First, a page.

Breast and ovarian cancer

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Hereditary breast and ovarian cancer

Mutations of the BRCA1 and BRCA2 genes

Breast cancer is the most common malignant tumour in women in Hungary. In the general population, women have a 10% risk of developing breast or ovarian cancer during their life.

In about 5-10% of breast cancers, an inherited gene alteration (mutation) is responsible for the disease, while this number is about 12% for ovarian cancer. In many cases, this predisposition does not only account for breast or ovarian cancers but, to a lesser extent, for tumorous degenerations of other organs (pancreas, uterus, cervix, prostate) as well.

Approximately half of the hereditary mutations responsible for predisposition to breast cancer are located in the BRCA1 gene and one-third in the BRCA2 gene. If an individual carries a mutation in either of these two genes, she has a 55-88% probability of developing breast cancer until the age of 75 and a 26-48% probability of developing ovarian cancer.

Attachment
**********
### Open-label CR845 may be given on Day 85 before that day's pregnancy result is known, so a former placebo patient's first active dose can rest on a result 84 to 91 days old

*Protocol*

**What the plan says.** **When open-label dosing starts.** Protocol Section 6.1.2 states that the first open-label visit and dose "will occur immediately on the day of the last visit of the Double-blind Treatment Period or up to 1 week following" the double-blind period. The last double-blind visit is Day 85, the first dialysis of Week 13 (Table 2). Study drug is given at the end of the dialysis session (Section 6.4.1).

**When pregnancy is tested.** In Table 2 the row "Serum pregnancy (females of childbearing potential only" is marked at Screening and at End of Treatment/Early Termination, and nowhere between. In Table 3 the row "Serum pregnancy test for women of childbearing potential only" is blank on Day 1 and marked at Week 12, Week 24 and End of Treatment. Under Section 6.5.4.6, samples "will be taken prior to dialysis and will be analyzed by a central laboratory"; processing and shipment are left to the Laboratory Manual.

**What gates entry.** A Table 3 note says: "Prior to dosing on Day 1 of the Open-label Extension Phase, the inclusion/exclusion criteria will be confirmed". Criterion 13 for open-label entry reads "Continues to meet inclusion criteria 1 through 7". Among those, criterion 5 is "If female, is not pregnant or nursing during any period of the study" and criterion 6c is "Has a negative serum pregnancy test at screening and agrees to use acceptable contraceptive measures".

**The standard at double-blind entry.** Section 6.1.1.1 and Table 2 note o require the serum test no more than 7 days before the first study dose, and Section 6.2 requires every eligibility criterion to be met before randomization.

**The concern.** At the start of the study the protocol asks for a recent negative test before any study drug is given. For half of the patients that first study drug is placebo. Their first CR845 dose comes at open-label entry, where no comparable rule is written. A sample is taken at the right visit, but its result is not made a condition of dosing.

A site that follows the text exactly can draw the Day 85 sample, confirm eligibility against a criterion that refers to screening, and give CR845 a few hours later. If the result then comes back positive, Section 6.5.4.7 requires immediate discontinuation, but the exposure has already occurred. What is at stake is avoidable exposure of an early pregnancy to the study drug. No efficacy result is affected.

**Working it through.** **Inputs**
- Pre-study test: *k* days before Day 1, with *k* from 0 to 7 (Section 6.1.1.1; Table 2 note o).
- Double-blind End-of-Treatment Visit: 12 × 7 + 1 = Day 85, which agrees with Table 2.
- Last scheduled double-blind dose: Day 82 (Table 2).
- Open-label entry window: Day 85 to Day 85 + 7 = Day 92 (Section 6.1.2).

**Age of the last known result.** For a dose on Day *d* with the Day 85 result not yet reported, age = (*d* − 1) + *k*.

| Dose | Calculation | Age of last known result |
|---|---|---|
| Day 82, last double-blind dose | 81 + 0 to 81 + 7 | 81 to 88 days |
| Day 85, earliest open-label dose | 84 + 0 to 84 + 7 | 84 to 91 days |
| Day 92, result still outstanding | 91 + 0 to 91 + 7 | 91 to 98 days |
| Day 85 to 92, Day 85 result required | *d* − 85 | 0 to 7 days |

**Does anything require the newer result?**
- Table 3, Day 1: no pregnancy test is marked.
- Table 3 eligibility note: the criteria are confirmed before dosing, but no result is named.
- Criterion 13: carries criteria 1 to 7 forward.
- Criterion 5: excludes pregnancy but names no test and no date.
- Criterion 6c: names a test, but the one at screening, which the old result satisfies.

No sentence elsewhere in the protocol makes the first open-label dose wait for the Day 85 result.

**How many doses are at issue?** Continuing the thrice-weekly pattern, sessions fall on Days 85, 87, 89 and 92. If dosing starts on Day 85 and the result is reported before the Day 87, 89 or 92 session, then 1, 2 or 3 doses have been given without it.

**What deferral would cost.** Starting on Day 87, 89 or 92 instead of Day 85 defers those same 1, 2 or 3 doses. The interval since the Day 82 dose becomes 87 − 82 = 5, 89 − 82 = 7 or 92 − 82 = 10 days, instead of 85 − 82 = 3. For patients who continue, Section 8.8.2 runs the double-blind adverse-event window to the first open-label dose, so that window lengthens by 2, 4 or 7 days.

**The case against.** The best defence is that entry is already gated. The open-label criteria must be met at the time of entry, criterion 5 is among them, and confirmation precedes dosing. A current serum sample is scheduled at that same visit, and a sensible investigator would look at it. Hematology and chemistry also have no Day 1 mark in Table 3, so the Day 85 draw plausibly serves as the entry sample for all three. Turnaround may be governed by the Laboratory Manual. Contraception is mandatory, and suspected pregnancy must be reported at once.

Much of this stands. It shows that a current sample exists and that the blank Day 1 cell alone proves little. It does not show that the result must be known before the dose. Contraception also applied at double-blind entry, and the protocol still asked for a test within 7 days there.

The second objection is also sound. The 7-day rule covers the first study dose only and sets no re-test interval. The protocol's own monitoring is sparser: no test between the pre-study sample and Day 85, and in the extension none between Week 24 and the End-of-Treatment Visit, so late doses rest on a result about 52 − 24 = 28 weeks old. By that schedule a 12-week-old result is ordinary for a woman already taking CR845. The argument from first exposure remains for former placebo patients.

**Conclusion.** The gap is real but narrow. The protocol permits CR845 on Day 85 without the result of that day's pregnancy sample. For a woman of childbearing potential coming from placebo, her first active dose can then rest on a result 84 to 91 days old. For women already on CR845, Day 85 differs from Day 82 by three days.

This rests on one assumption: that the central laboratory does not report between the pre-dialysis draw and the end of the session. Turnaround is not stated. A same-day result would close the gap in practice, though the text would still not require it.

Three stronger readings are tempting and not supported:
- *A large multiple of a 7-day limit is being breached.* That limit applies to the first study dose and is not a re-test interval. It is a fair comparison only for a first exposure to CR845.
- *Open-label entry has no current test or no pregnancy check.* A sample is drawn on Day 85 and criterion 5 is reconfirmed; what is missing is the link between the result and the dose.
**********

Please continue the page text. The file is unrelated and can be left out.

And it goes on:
The high probability of the development of the diseases justifies the mutation analysis of the BRCA1 and BRCA2 genes in individuals at risk. At present, it is recommended to perform genetic screening of the family if one of the conditions below applies:

  • presence of breast cancer in both breasts
  • multiple primary breast cancers or presence of both breast and ovarian cancer
  • male breast cancer
  • presence of one of the three cases mentioned above in a first-degree relative
  • the development of breast cancer before the age of 40
  • one or more relatives with breast cancer and one or more relatives with ovarian cancer from the same branch of the family
  • a verified BRCA1/2 mutation-carrier relative